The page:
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By design: James Clerk Maxwell and the evangelical unification of science

  • MATTHEW STANLEY (a1)
Abstract
Abstract

James Clerk Maxwell's electromagnetic theory famously unified many of the Victorian laws of physics. This essay argues that Maxwell saw a deep theological significance in the unification of physical laws. He postulated a variation on the design argument that focused on the unity of phenomena rather than Paley's emphasis on complexity. This argument of Maxwell's is shown to be connected to his particular evangelical religious views. His evangelical perspective provided encouragement for him to pursue a unified physics that supplemented his other philosophical, technical and social influences. Maxwell's version of the argument from design is also contrasted with modern ‘intelligent-design’ theory.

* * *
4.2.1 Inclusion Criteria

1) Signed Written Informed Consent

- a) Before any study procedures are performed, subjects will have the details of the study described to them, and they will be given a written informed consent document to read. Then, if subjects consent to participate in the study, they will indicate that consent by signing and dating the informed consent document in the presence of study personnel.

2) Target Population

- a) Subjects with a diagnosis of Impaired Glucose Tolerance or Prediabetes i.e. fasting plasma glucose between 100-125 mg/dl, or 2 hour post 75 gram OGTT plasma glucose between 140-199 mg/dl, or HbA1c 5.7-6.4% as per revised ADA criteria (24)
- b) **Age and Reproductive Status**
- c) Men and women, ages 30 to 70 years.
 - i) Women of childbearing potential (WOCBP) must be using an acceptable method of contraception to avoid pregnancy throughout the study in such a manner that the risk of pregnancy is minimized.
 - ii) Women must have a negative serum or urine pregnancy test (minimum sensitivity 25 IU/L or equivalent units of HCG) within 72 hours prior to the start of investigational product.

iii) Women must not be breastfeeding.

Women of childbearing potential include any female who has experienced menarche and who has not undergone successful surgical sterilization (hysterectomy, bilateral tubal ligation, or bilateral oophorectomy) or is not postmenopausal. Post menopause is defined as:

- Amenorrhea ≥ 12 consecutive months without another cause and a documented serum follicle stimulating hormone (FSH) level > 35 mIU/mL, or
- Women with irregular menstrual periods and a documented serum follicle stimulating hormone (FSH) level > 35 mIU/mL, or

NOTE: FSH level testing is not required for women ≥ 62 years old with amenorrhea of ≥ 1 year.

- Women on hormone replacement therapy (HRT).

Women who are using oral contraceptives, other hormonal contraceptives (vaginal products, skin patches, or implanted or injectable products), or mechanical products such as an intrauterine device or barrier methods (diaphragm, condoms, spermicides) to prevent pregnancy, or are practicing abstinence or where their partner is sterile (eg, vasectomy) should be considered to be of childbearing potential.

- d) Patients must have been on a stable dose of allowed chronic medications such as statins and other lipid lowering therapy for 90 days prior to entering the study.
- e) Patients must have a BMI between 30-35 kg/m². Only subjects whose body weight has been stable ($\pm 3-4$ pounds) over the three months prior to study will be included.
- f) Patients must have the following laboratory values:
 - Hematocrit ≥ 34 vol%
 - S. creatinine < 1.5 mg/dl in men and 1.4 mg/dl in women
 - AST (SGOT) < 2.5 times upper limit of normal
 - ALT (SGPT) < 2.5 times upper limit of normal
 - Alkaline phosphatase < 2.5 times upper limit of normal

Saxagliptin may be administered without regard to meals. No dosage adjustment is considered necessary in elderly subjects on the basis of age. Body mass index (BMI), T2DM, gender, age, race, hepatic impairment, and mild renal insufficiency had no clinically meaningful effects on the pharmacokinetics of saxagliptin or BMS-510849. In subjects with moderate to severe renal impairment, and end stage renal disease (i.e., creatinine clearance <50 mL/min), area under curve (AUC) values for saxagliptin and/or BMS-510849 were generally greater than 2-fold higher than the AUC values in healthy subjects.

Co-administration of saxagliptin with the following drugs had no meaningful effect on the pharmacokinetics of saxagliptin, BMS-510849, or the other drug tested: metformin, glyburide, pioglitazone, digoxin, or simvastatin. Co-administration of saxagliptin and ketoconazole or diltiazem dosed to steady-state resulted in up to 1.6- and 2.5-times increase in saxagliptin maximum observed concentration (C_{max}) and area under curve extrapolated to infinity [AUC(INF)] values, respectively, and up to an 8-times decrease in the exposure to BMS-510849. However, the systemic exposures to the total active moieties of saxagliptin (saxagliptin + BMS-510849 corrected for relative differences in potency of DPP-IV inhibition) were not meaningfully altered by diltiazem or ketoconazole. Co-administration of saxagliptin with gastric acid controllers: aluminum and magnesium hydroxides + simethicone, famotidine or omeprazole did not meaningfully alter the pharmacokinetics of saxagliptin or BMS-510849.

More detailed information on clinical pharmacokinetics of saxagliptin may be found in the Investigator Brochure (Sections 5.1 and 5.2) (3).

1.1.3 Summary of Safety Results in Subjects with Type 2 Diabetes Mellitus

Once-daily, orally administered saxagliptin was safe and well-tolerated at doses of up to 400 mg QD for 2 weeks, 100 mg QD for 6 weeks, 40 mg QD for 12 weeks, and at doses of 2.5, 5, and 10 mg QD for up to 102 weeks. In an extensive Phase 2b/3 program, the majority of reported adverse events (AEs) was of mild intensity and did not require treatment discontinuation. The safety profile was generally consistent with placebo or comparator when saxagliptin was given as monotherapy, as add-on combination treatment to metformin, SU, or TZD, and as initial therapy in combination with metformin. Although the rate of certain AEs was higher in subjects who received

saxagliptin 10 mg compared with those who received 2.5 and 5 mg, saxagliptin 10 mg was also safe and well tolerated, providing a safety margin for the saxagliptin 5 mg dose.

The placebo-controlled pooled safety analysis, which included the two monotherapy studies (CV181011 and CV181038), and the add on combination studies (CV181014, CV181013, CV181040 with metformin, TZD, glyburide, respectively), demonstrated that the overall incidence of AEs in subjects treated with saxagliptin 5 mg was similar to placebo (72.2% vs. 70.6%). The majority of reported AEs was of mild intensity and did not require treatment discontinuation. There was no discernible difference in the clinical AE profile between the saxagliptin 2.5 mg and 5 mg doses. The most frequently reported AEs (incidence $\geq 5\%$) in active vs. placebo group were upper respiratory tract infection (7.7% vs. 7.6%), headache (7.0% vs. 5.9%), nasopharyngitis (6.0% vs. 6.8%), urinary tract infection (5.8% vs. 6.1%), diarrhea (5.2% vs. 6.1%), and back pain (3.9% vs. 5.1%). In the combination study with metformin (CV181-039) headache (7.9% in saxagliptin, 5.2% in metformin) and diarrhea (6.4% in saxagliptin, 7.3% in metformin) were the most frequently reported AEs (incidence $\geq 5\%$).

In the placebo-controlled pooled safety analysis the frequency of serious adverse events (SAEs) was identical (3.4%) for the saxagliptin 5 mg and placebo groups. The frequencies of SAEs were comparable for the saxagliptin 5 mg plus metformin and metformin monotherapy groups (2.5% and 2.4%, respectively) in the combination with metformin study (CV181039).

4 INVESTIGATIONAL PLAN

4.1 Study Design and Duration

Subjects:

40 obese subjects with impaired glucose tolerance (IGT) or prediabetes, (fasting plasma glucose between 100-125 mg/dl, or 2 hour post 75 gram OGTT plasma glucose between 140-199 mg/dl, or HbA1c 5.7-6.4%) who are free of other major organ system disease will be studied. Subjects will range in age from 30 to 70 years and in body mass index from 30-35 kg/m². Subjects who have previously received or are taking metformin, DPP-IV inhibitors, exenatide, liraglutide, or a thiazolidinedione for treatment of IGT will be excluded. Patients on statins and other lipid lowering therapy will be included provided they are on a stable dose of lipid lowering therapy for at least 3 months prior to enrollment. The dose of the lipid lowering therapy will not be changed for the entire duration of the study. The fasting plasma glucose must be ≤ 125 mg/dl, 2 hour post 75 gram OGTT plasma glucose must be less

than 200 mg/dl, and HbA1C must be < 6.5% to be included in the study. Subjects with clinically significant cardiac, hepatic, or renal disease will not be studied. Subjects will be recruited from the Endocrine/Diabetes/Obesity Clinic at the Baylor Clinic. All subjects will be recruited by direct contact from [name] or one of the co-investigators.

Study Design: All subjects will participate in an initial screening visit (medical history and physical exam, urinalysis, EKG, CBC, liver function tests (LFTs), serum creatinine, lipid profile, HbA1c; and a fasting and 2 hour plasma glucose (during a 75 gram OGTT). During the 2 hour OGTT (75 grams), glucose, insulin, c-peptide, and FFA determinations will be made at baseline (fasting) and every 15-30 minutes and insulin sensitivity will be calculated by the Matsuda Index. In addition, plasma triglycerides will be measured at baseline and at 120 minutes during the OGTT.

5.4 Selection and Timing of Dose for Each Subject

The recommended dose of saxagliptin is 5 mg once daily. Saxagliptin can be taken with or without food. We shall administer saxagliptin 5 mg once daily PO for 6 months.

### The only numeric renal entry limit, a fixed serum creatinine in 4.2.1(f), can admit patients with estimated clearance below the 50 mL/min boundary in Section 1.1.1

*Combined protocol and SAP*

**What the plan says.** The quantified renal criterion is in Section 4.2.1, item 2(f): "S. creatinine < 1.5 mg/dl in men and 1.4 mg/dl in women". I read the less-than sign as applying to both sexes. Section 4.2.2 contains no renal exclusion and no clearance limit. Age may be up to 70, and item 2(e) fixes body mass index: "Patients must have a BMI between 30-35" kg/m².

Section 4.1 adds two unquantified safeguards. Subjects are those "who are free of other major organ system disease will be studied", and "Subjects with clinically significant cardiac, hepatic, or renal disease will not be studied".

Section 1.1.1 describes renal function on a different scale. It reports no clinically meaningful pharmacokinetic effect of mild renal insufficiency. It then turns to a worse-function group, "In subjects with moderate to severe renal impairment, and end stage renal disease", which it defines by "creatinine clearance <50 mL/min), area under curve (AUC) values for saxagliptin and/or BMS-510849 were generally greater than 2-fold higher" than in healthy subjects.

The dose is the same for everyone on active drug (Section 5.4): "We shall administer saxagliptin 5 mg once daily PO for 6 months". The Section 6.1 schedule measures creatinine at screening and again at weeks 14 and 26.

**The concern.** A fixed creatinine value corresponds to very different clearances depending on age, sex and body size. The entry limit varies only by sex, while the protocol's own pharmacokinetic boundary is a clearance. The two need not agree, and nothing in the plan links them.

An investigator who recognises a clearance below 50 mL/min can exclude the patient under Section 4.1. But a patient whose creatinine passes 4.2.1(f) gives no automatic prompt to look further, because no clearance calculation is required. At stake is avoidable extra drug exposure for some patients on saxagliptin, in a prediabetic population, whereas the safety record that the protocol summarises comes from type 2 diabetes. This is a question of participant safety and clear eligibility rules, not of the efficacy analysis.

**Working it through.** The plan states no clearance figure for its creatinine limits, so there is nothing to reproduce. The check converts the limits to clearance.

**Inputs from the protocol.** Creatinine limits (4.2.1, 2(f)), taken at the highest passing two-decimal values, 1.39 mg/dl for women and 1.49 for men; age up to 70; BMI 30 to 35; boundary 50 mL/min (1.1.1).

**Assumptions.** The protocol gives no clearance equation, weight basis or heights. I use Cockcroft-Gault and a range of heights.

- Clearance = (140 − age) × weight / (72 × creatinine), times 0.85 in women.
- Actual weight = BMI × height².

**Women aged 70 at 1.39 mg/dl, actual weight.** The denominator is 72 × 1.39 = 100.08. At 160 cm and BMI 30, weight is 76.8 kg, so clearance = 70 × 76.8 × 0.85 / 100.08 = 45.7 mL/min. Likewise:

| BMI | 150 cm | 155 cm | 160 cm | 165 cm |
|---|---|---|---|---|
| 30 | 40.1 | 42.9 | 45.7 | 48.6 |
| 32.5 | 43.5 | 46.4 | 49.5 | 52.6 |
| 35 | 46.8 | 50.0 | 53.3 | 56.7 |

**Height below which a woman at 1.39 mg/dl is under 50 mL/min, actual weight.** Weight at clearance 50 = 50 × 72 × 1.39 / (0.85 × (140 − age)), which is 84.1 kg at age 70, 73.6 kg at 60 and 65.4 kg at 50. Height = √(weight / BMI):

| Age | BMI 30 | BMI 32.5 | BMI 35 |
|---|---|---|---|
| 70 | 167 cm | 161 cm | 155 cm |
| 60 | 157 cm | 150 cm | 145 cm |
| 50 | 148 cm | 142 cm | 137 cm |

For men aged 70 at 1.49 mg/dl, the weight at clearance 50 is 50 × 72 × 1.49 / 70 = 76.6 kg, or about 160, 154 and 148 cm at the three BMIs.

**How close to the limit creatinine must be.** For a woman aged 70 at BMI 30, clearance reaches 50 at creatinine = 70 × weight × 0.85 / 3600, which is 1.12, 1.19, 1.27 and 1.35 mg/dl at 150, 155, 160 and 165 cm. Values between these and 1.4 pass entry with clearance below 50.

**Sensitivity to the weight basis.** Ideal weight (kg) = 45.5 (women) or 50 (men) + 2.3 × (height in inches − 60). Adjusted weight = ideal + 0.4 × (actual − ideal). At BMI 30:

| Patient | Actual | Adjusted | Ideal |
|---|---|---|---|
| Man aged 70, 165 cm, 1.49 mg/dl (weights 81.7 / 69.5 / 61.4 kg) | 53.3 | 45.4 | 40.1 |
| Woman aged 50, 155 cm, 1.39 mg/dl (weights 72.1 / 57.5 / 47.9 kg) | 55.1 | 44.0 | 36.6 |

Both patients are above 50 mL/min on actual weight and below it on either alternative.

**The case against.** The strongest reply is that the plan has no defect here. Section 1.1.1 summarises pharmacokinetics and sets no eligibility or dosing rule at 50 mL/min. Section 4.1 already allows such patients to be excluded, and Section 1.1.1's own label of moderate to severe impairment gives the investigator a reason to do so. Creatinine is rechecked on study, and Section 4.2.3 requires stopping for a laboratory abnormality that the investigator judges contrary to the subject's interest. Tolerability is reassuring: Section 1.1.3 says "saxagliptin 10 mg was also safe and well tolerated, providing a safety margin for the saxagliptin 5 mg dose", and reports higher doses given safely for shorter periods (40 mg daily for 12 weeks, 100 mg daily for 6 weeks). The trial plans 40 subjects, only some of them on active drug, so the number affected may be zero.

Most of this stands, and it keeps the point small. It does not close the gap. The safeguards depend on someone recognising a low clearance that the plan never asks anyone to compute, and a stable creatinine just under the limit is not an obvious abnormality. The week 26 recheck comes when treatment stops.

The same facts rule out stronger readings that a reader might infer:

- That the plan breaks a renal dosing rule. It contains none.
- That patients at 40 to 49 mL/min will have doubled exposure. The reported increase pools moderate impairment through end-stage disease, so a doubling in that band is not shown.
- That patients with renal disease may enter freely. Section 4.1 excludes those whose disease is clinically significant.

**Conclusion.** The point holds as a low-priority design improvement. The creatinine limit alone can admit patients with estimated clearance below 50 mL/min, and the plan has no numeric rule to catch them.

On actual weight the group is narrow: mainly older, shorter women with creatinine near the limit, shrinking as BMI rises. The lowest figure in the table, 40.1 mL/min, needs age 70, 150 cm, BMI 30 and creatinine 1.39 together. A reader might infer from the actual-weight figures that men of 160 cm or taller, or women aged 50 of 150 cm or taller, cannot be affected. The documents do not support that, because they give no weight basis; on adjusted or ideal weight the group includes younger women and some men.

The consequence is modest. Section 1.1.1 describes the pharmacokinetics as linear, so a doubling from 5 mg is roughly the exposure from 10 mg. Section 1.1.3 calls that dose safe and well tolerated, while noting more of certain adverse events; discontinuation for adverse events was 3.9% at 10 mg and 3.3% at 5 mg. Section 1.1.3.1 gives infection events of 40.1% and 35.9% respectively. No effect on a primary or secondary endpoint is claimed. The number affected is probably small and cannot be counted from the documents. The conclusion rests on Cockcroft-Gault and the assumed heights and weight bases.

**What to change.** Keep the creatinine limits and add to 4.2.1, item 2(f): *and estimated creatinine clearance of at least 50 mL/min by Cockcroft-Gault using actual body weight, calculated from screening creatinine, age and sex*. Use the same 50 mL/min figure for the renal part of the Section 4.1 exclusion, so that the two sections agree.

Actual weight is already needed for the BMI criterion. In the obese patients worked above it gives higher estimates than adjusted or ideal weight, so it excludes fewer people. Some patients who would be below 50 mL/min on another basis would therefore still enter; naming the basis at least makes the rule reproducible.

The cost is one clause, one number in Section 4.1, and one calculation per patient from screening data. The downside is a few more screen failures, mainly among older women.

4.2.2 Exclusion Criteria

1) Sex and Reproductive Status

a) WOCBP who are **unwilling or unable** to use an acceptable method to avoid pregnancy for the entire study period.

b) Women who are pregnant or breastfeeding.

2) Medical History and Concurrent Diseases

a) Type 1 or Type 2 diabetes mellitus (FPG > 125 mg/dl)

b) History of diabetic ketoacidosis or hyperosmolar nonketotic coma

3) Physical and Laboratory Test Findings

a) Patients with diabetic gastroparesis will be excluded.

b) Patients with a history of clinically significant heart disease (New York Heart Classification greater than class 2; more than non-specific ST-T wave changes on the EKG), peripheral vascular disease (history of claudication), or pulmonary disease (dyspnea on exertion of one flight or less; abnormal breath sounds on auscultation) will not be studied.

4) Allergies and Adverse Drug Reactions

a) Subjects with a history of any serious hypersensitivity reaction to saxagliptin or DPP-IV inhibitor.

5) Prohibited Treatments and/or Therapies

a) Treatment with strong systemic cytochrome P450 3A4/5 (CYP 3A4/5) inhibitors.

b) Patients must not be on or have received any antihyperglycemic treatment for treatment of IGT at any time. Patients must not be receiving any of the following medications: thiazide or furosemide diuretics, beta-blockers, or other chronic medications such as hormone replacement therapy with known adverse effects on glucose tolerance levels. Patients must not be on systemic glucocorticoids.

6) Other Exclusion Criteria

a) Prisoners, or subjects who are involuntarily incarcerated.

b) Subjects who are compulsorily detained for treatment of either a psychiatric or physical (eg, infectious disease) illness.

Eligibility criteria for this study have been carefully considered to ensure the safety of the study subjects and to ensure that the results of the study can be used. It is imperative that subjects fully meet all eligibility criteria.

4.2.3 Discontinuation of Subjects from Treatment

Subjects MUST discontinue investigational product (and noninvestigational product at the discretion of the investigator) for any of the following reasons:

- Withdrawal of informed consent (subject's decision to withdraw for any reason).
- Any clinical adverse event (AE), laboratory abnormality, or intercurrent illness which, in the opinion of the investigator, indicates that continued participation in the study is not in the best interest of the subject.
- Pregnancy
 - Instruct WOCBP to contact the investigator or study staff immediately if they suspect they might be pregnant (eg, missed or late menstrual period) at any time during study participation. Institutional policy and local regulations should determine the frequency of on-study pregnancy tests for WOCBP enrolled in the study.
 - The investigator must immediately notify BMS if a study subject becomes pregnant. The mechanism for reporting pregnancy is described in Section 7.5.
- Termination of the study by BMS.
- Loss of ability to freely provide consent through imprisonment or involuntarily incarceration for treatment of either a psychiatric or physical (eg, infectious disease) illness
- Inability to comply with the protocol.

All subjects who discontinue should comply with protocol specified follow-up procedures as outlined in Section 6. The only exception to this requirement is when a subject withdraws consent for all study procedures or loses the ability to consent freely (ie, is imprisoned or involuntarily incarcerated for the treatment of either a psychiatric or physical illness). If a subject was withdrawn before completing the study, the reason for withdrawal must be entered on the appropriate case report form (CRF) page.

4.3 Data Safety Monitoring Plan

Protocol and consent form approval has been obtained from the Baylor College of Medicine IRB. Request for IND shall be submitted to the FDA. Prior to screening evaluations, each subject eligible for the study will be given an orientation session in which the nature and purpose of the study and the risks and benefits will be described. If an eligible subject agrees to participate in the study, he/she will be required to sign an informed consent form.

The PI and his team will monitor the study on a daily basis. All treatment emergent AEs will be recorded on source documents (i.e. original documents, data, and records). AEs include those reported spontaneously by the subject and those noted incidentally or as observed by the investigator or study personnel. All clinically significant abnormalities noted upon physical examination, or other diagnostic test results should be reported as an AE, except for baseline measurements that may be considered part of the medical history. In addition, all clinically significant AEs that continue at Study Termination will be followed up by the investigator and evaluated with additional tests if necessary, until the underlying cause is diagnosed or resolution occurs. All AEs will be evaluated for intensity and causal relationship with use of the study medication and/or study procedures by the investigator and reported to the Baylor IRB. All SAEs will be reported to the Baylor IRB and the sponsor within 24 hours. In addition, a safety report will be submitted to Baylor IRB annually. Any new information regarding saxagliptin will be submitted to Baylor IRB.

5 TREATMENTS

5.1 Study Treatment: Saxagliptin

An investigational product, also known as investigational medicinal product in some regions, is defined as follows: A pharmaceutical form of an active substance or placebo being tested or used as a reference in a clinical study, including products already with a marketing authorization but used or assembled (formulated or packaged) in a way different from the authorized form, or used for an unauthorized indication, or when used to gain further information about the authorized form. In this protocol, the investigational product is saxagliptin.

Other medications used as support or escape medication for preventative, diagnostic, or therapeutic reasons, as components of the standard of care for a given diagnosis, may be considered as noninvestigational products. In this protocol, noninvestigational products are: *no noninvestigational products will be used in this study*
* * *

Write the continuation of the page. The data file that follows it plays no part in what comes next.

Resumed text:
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This list contains references from the content that can be linked to their source. For a full set of references and notes please see the PDF or HTML where available.

David W. Bebbington , Evangelicalism in Modern Britain: A History from the 1730s to the 1980s, London: Unwin Hyman, 1989

Aileen Fyfe , Science and Salvation: Evangelical Popular Science Publishing in Victorian Britain, Chicago: University of Chicago Press, 2004

Abdus Salam , Unification of Fundamental Forces, Cambridge: Cambridge University Press, 1990, p. 40

Margaret Morrison , Unifying Scientific Theories, Cambridge: Cambridge University Press, 2000

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The British Journal for the History of Science
  • ISSN: 0007-0874
  • EISSN: 1474-001X
  • URL: /core/journals/british-journal-for-the-history-of-science
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